In a previous blog post, I discussed the process and purpose of filing a motion for a new trial. Now, I will discuss what happens if a motion for a new trial is unsuccessful. In the event that a motion for a new trial is unsuccessful, the next option is to appeal. An appeal allows a defendant to request relief from an appellate court from the judgment or sentence of a trial court. On appeal, the appellate court can consider all errors designated in the assignment of errors and any error discovered by inspecting the pleadings and proceedings without reviewing the evidence.
To appeal a case in Louisiana, a defendant or his or her Louisiana criminal defense attorney must make a motion for an appeal. A motion for appeal can be made orally or in writing by filing a written motion with the Clerk of the Court. It is imperative that a motion for an appeal be filed no more than thirty (30) days after the judgement or ruling you wish to appeal. However, if you file a motion to reconsider your sentence, the motion for appeal must be made no more than thirty (30) days after the ruling on the motion to reconsider the sentence. Contemporaneous with the motion for appeal, the transcript of that portion of the proceedings necessary for review must be requested.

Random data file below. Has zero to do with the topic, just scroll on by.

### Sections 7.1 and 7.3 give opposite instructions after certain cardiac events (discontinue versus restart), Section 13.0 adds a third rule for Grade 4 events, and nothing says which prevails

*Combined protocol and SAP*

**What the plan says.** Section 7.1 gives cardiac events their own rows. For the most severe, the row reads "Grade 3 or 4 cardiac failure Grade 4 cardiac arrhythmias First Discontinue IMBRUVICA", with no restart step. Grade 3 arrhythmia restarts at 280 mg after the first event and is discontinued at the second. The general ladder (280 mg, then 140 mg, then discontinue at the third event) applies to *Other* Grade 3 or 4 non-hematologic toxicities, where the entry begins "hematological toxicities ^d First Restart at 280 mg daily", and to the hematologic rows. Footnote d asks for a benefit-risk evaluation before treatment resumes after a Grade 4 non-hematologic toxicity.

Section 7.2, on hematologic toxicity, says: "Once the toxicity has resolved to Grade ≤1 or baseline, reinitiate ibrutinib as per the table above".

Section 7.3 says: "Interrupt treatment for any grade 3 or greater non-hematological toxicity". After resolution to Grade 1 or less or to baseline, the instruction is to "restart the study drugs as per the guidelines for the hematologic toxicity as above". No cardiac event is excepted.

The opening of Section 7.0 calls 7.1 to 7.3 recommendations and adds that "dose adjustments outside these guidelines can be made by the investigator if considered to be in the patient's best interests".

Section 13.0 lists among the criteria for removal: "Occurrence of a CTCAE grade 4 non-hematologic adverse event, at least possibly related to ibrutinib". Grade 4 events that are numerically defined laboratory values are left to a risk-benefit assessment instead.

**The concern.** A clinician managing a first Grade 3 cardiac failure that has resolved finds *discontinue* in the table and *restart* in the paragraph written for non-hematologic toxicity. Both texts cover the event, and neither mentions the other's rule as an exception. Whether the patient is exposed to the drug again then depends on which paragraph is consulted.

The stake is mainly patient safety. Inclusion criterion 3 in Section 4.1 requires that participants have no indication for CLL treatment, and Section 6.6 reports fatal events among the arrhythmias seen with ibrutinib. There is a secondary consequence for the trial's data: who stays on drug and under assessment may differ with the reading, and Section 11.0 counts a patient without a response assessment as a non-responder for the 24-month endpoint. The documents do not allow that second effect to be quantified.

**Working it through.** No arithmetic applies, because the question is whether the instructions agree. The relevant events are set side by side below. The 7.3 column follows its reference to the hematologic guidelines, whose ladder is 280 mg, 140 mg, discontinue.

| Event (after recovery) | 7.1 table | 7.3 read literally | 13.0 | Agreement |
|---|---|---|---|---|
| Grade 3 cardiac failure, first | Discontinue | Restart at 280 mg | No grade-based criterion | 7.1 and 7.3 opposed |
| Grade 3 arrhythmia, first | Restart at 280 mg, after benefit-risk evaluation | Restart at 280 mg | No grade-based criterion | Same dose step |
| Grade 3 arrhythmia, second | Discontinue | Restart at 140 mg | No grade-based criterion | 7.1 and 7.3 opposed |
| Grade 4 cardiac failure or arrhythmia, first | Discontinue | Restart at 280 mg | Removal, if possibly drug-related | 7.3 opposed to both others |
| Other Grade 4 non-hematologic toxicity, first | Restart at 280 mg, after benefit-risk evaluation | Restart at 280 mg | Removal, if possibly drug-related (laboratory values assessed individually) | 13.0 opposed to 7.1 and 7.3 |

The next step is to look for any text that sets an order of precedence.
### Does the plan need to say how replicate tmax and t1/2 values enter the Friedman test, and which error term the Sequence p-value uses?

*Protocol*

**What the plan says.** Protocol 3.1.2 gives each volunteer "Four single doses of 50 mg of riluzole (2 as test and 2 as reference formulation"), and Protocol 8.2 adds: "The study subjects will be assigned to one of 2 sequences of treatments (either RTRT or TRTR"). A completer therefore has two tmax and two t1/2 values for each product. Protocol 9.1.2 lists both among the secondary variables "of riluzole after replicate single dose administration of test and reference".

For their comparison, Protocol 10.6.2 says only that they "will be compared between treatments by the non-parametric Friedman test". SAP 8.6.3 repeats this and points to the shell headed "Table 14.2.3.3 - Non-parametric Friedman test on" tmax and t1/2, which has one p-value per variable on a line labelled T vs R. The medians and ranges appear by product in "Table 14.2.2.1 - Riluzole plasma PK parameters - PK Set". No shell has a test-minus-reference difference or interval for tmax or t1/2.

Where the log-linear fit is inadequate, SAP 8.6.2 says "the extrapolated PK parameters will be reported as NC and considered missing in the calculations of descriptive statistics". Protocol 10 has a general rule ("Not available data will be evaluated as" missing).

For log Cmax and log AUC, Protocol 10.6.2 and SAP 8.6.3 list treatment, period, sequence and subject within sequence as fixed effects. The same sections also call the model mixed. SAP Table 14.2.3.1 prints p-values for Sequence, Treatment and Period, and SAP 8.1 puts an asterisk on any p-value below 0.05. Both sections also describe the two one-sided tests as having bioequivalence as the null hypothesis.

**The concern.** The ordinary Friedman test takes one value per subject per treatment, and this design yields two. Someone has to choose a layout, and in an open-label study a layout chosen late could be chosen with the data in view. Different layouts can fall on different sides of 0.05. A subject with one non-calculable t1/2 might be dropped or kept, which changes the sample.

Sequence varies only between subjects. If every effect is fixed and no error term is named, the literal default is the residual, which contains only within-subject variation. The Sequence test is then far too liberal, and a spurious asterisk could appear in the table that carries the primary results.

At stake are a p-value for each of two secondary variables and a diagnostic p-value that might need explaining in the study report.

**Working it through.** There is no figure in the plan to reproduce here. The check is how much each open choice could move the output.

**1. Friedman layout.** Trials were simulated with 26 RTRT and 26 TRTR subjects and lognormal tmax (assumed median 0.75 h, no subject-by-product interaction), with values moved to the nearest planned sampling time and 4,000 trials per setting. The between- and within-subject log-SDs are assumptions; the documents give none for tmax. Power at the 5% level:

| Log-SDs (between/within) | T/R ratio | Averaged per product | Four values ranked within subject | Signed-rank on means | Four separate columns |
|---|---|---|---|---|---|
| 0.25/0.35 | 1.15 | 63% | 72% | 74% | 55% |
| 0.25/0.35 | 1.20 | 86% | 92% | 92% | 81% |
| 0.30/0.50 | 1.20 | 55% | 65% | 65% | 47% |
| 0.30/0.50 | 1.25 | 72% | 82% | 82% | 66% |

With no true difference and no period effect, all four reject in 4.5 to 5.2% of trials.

Pursuant to the Louisiana Code of Criminal Procedure, if the transcript is requested by an attorney, he or she “must certify there are good grounds for such request in light of the assignment of errors to be urged.” Unless the defendant has been determined to be indigent, the cost for preparing the transcript must be paid to the appropriate party within twenty-one (21) days of mailing the appeal notice. Moreover, the costs for filing the appeal must also be paid to the appellate court in the same 21-day period. Failure to pay the requisite fees may come with consequences, including a fine of up to five hundred ($500.00) dollars to be paid by the appellant or their attorney or both or a dismissal of the appeal.
When a proper motion for appeal has been made, the trial court has seventy-two hours, not including legal holidays, to grant or deny the motion. If the motion is granted, a return date which is seventy-five days from the date the motion for appeal is granted shall be set unless the trial judge fixes a lesser period. Thereafter, within seven days of the date that the motion for appeal is made, you must forward notice that a motion for appeal has been made to the appropriate appellate court.